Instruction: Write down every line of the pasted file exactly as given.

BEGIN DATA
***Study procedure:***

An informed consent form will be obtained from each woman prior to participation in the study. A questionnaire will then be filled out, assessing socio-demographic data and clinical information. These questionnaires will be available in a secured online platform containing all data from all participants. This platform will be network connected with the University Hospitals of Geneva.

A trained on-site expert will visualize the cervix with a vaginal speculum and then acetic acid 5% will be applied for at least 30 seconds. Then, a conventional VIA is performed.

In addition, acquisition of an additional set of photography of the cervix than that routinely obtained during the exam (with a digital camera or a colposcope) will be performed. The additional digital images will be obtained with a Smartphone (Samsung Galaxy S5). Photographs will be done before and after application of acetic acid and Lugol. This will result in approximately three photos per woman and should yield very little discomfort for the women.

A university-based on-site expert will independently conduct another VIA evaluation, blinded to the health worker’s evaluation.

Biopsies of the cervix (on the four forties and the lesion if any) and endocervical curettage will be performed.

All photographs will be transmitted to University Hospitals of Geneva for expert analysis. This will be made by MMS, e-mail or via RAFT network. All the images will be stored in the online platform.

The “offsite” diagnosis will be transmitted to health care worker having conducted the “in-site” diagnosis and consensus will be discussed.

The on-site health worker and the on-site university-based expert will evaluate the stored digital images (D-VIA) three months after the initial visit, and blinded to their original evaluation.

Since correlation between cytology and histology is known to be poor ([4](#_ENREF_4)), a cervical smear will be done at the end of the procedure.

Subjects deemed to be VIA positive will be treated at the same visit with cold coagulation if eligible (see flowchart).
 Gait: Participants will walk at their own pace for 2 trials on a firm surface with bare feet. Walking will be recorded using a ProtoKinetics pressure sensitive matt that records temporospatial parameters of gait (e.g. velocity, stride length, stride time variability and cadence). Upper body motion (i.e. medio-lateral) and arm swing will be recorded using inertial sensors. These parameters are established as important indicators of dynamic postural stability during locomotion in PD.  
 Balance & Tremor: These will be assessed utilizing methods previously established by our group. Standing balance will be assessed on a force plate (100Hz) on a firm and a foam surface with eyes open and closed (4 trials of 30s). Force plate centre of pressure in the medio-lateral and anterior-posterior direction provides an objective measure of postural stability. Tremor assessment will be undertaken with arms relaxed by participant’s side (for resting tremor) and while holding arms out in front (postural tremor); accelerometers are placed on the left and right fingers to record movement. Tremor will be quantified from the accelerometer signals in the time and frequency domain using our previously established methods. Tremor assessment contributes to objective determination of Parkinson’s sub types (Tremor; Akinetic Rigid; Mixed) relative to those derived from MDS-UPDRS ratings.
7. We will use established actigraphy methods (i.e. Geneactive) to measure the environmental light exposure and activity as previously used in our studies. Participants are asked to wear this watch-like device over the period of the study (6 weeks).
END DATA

***Study procedure:***

An informed consent form will be obtained from each woman prior to participation in the study. A questionnaire will then be filled out, assessing socio-demographic data and clinical information. These questionnaires will be available in a secured online platform containing all data from all participants. This platform will be network connected with the University Hospitals of Geneva.

A trained on-site expert will visualize the cervix with a vaginal speculum and then acetic acid 5% will be applied for at least 30 seconds. Then, a conventional VIA is performed.

In addition, acquisition of an additional set of photography of the cervix than that routinely obtained during the exam (with a digital camera or a colposcope) will be performed. The additional digital images will be obtained with a Smartphone (Samsung Galaxy S5). Photographs will be done before and after application of acetic acid and Lugol. This will result in approximately three photos per woman and should yield very little discomfort for the women.

A university-based on-site expert will independently conduct another VIA evaluation, blinded to the health worker’s evaluation.

Biopsies of the cervix (on the four forties and the lesion if any) and endocervical curettage will be performed.

All photographs will be transmitted to University Hospitals of Geneva for expert analysis. This will be made by MMS, e-mail or via RAFT network. All the images will be stored in the online platform.

The “offsite” diagnosis will be transmitted to health care worker having conducted the “in-site” diagnosis and consensus will be discussed.

The on-site health worker and the on-site university-based expert will evaluate the stored digital images (D-VIA) three months after the initial visit, and blinded to their original evaluation.

Since correlation between cytology and histology is known to be poor ([4](#_ENREF_4)), a cervical smear will be done at the end of the procedure.

Subjects deemed to be VIA positive will be treated at the same visit with cold coagulation if eligible (see flowchart).
 Gait: Participants will walk at their own pace for 2 trials on a firm surface with bare feet. Walking will be recorded using a ProtoKinetics pressure sensitive matt that records temporospatial parameters of gait (e.g. velocity, stride length, stride time variability and cadence). Upper body motion (i.e. medio-lateral) and arm swing will be recorded using inertial sensors. These parameters are established as important indicators of dynamic postural stability during locomotion in PD.  
 Balance & Tremor: These will be assessed utilizing methods previously established by our group. Standing balance will be assessed on a force plate (100Hz) on a firm and a foam surface with eyes open and closed (4 trials of 30s). Force plate centre of pressure in the medio-lateral and anterior-posterior direction provides an objective measure of postural stability. Tremor assessment will be undertaken with arms relaxed by participant’s side (for resting tremor) and while holding arms out in front (postural tremor); accelerometers are placed on the left and right fingers to record movement. Tremor will be quantified from the accelerometer signals in the time and frequency domain using our previously established methods. Tremor assessment contributes to objective determination of Parkinson’s sub types (Tremor; Akinetic Rigid; Mixed) relative to those derived from MDS-UPDRS ratings.
7. We will use established actigraphy methods (i.e. Geneactive) to measure the environmental light exposure and activity as previously used in our studies. Participants are asked to wear this watch-like device over the period of the study (6 weeks).